BREAKING: Biden, Trump Agree to Presidential Debates in June on CNN, September on ABC

UPDATE, 11:58 a.m. Eastern: In addition to the CNN debate on June 27, former President Donald Trump and President Biden revealed on their respective social media accounts that they’ve both agreed to a second presidential debate for Tuesday, September 10 on ABC. The move was also confirmed by ABC News.

In turn, this fulfills the two debates requested for June and September by the Biden campaign with moderators only to be selected from liberal media networks ABC, CBS, CNN, or Telemundo.

As of this update, no word on whether Team Biden will agree to the Trump campaign’s request for two additional debates in July and August.

The original post continues below.


Following a flurry of developments Wednesday morning that publicly began with the Biden campaign’s lengthy statement and cut-filled video of President Biden goating former President Donald Trump, the two sides agreed just before 11:00 a.m. Eastern to an audience-less presidential debate for Thursday, June 27 at 9:00 p.m. Eastern inside CNN’s newly-minted Atlanta, Georgia compound in Techwood.

CNN’s invitation came curiously not long after the Biden regime’s essay-lengthy demands, most notably calls for debates in June and September with the vice presidential debate in July and that moderators could only come from ABC, CBS, CNN, or Telemundo.

“CNN will host an election debate between President Joe Biden and former President Donald J. Trump on June 27, 2024 at 9pm ET from the crucial battleground state of Georgia. The debate will be held in CNN’s Atlanta studios. To ensure candidates may maximize the time allotted in the debate, no audience will be present,” the network said in a press release.

It added that, in an important tidbit for this website and readership, “[m]oderators for the debate and additional details will be announced at a later date.”

Time to start taking bets. Fake News Jim? Jake Tapper? Anderson Cooper, who co-moderated one of the Trump-Hillary Clinton 2016 debates? Erin Burnett, who just conducted a softball interview with Biden? Late-night liberal hack Abby Phillip? Or do they run it back with Chris Wallace?

While it then alluded to requiring candidates fulfilling all constitutional qualifications, sufficient appearances on state ballots, and polling benchmarks, this arrangement as a result of informal talks between the two campaigns would appear to have been done to cut out the Presidential Commission on Debates and thus exclude third-party candidates, including the high-polling independent bid by Robert F. Kennedy Jr.

An on-air announcement came during Acosta’s hour of CNN Newsroom to coincide with a CNN Public Relations tweet.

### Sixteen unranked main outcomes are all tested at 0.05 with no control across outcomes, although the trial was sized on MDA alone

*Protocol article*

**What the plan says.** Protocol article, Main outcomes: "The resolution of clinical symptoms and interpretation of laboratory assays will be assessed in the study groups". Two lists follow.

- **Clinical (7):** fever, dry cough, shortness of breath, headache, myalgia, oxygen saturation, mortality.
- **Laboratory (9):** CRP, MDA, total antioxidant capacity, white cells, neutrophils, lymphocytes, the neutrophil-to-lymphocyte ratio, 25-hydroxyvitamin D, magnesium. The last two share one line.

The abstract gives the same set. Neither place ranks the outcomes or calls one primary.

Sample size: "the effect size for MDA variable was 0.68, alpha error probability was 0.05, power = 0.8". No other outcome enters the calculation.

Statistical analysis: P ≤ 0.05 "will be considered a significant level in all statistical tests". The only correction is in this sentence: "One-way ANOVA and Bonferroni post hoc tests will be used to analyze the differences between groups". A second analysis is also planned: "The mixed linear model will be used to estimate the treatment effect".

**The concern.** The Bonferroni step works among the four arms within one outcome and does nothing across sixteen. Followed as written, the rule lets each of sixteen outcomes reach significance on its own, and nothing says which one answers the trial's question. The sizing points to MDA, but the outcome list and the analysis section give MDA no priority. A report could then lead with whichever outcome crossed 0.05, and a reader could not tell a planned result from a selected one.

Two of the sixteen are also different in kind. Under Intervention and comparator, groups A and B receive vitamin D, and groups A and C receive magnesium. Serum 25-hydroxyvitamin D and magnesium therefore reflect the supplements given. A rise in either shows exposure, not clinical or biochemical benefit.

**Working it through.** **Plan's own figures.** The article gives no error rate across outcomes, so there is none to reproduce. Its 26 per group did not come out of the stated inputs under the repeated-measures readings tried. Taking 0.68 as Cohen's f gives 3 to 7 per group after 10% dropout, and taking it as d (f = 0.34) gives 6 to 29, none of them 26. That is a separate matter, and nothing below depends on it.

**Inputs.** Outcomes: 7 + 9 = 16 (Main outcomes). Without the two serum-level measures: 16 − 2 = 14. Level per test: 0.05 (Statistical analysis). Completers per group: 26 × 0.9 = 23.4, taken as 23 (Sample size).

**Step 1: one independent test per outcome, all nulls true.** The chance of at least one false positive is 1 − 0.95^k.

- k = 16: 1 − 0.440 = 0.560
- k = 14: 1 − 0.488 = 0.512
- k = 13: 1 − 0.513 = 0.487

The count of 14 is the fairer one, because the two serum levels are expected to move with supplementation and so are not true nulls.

“Alright, more on the breaking news right now, Former President Donald Trump has accepted CNN’s invitation for debate with President Biden. That is setting up a June showdown…[T]his is going to happen very quickly if — if all a plays out the way it’s happening right now,” Acosta proclaimed to CNN’s resident Biden apple polisher, Arlette Saenz.

Saenz then relayed what her side of the aisle wanted out of this debate, noting the lengthy Biden regime’s list of “very specific” demands “about what they want to see” such as “the microphones can only be on when each candidate is expected to speak, potentially eliminating some of that very intense back-and-forth that we saw in the very first debate between Biden and Trump back in 2020.”

Acosta and chief national affairs correspondent Jeff Zeleny then discussed more of the details, including how this will be a throwback to the first-ever presidential debate on TV in 1960 between future Presidents John F. Kennedy and Richard Nixon (click “expand”):

ACOSTA: CNN will host and election debate between Biden and Trump on June 20, at. 9:00 p.m. in the Atlanta studios of CNN. Our new studios, not at the old building, but the new building.

ZELENY: The historical Techwood studios.

ACOSTA: The Techwoods campus and it says here, “to ensure candidates may maximize the time a lot in the debate, no audience will be present”.

ZELENY: Right.

ACOSTA: That’s interesting.

ZELENY: And that is — it really takes us back, Jim, to those first televised debates in 1960, of course, in CBS news and Chicago.

ACOSTA: Oh, yeah.

ZELENY: On ___ street clerk shirt at WBBM as you well know.

ACOSTA: My old stomping ground, yeah.

ZELENY: And it’s certainly is designed, at least the Biden campaign is hoping, that it will focus on the issues, on the candidates, and the contrast port. And also that it’s an Atlanta. Obviously, Georgia is a central battleground in this election. It’s some — state that has really been the subject of so much conversation. Donald Trump claimed he won it. He did not win it, of course court cases, et cetera, but it is a key battleground as well. But this is a fast moving development and the point is, you can tell I didn’t k-mean has been working on this for awhile.

ACOSTA: Oh yeah.

ZELENY: And clearly, they’ve been preparing for the idea of a debate, but it could just happen weeks after the first criminal trial’s in.

ACOSTA: That’s right.

ZELENY: So, certainly the outcome of that will also be hanging over this debate.

Minutes after this announcement, a Trump campaign memo was made public by campaign co-managers Chris LaCivita and Susie Wiles arguing “there should be more than just two opportunities for the American people to hear more from the candidates themselves.”

In turn, they announced they agree to not only the Biden campaign’s proposals for the September showdown and the vice presidential candidate sparring session, but two additional debates in July and August because “[w]e believe the American people deserve more than what the Biden administration has to offer.”

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